It’s been a while since I last posted, but life has been so eventful that I barely had time for docsh, not to mention writing for the blog.

Still, since I wrote about the initial project goals in February, it’s changed a lot. The initial idea was to embed documentation and type information in .beam files and distribute such instrumented files. While this is implemented and works, it’s problematic to do the same with OTP applications’ modules. I considered a couple of approaches for using docsh with OTP:

  • Providing a demo OTP fork for installing with kerl or erln8 which would use docsh. While relatively easy to pull off for a demo, since just some simple steps in the build process would have to be added, it would be completely unusable as a handy tool for everyday tasks. Moreover, supporting different versions, staying up to date with new releases… it’s definitely not a set of tasks for a side project.
  • Requiring the user to tinker with the build process so that the OTP .beam files are properly instrumented. In this scenario the workload would be distributed among the user base (which is good), but the hindrance this introduces would most probably lead to ultimately no one trying the project out (which is bad).
  • Providing instrumentation on-the-fly when a user requests documentation for a particular module in the shell. Since all the pieces of the puzzle were already in place, the most logical choice was to simply use them on user request, instead of plugging into the chain of build steps.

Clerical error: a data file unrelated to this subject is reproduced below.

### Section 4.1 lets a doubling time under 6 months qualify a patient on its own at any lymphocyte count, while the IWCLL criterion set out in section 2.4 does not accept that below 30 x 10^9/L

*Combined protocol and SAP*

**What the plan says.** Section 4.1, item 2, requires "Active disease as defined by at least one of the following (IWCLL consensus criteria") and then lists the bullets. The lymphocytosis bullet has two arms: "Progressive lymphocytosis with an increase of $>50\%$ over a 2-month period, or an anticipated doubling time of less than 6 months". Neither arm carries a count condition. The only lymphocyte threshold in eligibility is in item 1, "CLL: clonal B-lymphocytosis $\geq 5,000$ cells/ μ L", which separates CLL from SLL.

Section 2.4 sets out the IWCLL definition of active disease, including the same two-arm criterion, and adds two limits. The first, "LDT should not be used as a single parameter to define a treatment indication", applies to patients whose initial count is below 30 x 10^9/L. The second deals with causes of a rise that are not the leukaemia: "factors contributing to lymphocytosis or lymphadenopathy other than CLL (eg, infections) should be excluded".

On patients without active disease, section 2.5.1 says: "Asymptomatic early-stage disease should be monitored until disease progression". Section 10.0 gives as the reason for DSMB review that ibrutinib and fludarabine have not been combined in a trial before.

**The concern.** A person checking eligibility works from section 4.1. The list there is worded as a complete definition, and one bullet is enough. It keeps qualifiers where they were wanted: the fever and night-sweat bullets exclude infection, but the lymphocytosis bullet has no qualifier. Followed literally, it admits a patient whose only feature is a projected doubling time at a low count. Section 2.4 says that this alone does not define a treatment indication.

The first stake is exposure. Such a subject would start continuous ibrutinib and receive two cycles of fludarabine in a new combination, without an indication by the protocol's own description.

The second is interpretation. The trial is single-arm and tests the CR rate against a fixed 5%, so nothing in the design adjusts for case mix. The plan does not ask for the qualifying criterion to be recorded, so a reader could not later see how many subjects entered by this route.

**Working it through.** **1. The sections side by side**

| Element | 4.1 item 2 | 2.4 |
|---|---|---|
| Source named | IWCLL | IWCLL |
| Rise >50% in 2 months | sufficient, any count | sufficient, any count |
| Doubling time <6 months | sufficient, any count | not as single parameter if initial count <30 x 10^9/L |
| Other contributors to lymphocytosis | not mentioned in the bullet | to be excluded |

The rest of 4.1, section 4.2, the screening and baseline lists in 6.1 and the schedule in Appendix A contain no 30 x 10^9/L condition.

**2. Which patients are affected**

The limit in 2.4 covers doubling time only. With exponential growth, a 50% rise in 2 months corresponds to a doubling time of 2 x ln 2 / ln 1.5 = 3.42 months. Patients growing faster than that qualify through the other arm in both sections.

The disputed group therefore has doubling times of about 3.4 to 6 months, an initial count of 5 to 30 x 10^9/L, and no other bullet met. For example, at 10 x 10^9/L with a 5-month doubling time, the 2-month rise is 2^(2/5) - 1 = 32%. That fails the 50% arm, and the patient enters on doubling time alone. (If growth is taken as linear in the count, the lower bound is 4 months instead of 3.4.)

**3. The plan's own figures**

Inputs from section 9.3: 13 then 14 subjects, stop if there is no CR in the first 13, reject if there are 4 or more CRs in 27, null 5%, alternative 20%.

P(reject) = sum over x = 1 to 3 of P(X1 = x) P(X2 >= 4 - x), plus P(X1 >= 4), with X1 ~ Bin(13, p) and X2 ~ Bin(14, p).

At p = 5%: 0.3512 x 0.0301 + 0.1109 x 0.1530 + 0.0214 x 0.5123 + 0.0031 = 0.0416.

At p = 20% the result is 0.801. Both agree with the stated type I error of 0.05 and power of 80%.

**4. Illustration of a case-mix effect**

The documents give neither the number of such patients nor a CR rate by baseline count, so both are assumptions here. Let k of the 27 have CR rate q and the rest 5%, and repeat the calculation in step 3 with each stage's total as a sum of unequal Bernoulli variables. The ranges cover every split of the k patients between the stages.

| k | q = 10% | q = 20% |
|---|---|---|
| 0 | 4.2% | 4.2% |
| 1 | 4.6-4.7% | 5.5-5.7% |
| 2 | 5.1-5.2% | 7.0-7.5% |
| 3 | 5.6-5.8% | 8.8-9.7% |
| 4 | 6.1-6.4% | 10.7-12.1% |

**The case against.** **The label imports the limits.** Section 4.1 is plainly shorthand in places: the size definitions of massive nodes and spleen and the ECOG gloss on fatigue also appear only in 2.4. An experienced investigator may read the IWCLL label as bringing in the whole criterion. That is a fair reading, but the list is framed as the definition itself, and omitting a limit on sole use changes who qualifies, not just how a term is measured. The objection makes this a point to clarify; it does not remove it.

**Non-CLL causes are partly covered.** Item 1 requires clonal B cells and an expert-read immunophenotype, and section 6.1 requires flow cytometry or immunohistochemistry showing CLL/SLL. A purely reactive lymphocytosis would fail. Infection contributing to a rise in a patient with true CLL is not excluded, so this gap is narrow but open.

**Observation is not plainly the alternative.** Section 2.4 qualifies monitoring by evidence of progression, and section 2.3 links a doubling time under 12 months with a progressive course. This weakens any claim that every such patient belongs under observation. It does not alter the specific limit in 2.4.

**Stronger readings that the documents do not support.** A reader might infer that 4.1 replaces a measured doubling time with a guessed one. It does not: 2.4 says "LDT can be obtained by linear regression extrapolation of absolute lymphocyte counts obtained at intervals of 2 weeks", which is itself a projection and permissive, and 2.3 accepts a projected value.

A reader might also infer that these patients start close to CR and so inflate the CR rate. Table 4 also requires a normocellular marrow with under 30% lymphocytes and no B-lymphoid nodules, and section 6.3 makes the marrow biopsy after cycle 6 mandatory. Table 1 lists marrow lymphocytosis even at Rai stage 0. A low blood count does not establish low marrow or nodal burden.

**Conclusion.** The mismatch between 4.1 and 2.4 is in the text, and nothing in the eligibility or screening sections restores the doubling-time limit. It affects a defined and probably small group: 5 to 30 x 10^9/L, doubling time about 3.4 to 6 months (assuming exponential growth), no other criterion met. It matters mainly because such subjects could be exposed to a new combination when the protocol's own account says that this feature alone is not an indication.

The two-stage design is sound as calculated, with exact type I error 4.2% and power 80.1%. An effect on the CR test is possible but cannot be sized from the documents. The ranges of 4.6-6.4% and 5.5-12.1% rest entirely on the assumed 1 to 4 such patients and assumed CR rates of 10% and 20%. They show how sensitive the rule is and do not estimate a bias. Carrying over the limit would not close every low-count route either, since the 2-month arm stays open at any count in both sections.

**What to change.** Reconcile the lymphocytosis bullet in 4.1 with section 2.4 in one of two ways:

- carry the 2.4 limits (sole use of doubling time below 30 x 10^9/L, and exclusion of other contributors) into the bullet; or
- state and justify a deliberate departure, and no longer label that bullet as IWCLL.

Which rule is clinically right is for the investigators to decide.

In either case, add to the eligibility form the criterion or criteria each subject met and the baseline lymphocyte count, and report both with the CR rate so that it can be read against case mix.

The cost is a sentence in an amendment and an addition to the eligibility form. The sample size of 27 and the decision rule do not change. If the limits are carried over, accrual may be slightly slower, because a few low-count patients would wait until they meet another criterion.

All of the above have their cons and pros, but I believe the last one is the most convenient to use on an everyday basis. What is also important is that it does not interfere in any way with using the project as a Rebar plugin. To cut the long story short, this is what docsh give you now:

It’s alive!

Putting this into words:

  • docsh extracts EDoc documentation from modules and provides it in the Erlang shell.
  • It also extracts type information from the debug information / abstract syntax tree / module source (if available) and also provides it in the shell.
  • Actually, the architecture is flexible so that it’s easy to add support for new docsh_readers for different documentation formats/sources, not just the two mentioned above.
  • There are a few user_default snippets for seamless integration with erl.
  • It does its best to pretty print types and specs, which turned out not to be a piece of cake.

However, there’s still a caveat to keep in mind. Erlang “source” tarballs aren’t really source tarballs — just the C code is compiled on your machine if you “install from source”. What does it mean for docsh? If debug_info isn’t available in a .beam file (and it’s not the case for the OTP modules) docsh looks for a source file the module is compiled from. If the location of this file is not a valid path on the local machine, docsh won’t find the .erl and fail. The project repository contains a description of steps needed to carry out to make docsh work with OTP modules.

Have a look at the README, try it out and let me know what you think.

Erlang/Elixir engineer from Kraków, Poland

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